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Kim Dotcom's 'Mega' Storage Site Arrives

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  • I wonder when/if he will be able to get back all the content from megaupload...
    • I'm still waiting for final resolution of fallout from the 2007 financial meltdown. A mutual fund I had shares in lied about the value of mortgage-backed securities they held. The legal process is slow, so you can expect it to take several years for the return of user data.

      • Re: (Score:2, Offtopic)

        by whoever57 (658626)

        I'm still waiting for final resolution of fallout from the 2007 financial meltdown. A mutual fund I had shares in lied about the value of mortgage-backed securities they held.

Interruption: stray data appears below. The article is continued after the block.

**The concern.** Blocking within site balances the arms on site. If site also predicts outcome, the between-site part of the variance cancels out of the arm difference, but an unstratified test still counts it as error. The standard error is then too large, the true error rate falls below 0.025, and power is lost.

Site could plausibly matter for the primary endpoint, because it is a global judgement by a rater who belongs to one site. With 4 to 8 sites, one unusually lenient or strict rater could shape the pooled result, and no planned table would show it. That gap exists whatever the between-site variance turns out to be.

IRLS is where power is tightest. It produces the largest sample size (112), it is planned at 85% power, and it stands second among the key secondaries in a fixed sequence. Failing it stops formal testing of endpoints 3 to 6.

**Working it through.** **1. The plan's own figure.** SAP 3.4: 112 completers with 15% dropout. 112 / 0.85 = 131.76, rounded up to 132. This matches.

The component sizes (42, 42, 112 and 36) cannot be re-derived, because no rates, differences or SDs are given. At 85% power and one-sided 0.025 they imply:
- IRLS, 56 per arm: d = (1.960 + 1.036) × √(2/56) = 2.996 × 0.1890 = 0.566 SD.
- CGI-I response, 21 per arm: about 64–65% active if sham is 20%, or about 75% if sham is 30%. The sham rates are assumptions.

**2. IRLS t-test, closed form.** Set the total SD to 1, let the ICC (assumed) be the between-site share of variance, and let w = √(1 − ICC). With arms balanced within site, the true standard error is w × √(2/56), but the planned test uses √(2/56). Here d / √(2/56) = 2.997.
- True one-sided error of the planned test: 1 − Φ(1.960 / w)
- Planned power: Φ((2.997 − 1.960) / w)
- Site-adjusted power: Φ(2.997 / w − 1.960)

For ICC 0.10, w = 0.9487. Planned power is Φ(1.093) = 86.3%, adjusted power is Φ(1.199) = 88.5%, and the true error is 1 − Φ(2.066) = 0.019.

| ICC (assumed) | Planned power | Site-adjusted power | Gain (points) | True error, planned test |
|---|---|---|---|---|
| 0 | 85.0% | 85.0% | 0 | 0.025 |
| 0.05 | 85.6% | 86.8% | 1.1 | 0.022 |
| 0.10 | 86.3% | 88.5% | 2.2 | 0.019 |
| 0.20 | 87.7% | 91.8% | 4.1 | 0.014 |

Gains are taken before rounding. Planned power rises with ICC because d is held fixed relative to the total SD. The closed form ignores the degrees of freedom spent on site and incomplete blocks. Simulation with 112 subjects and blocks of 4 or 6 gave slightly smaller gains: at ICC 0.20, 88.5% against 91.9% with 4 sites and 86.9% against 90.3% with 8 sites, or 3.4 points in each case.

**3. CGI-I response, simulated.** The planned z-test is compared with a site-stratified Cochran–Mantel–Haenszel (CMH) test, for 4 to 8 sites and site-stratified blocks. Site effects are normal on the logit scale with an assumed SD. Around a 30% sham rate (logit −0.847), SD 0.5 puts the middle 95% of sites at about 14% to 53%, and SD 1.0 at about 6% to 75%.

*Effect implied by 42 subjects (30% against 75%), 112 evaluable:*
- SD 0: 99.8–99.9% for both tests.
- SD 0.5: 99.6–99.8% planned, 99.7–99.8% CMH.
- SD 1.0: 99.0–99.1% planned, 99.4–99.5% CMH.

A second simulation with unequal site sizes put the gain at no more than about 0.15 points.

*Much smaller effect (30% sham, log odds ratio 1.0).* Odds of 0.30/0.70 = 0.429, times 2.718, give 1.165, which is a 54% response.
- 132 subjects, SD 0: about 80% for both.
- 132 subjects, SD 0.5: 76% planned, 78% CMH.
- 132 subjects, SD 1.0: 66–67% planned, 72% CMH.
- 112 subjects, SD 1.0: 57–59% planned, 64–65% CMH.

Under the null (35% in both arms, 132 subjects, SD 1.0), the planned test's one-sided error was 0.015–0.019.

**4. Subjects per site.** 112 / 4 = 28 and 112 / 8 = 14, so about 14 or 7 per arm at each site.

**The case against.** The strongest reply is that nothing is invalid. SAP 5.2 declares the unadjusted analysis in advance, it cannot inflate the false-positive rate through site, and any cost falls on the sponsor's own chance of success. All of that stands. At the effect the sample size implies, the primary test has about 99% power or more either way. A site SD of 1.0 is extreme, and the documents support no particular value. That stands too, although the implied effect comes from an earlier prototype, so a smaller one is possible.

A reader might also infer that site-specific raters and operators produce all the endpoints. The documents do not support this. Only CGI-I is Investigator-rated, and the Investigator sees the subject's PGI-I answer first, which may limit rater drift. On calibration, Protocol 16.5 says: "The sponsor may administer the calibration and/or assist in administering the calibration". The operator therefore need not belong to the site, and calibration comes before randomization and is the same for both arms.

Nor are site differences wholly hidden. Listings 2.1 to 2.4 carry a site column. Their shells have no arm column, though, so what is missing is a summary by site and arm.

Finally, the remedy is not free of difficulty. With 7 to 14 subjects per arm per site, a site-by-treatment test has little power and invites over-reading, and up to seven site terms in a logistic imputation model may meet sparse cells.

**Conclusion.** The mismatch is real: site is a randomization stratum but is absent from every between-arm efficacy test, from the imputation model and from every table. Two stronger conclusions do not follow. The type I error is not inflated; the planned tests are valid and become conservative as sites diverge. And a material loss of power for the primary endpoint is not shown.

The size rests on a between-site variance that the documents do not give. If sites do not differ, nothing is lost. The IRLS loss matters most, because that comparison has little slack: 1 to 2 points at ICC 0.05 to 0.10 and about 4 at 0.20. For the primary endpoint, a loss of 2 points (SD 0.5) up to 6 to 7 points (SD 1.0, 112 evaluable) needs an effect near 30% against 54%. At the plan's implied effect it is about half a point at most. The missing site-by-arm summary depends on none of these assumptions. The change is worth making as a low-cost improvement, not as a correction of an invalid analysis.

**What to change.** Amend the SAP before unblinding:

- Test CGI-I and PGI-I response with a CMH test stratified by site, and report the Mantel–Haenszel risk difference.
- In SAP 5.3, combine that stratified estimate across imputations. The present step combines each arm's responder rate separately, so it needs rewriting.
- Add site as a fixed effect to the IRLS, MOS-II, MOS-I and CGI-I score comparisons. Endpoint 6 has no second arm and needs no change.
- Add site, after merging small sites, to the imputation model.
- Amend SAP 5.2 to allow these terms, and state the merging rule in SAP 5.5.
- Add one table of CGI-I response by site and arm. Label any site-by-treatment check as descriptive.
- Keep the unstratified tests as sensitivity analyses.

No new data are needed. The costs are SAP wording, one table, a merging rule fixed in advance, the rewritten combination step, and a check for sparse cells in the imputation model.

At this point, I think that it is pretty clear that almost no-one is going to be held to account for the illegal activities that led to the financial meltdown. If you are waiting for restitution from the mutual fund, I suggest that you give up.

  • by edelbrp (62429) on Saturday January 19, 2013 @01:58PM (#42634607)

    Anybody poke around yet to see how they do the client-side encryption w/o a plugin? I suppose it could be done in Javascript. Another thought I had is maybe using the SSL stream its self and storing that. I would hope they are at least not using Java or Flash.

    In any case, I would imagine that this would attract a lot of attention to see just how secure the mechanism is.

    • Re: (Score:2, Informative)

      by Anonymous Coward

      There are a few libraries...

      http://code.google.com/p/crypto-js/

      http://crypto.stanford.edu/sjcl/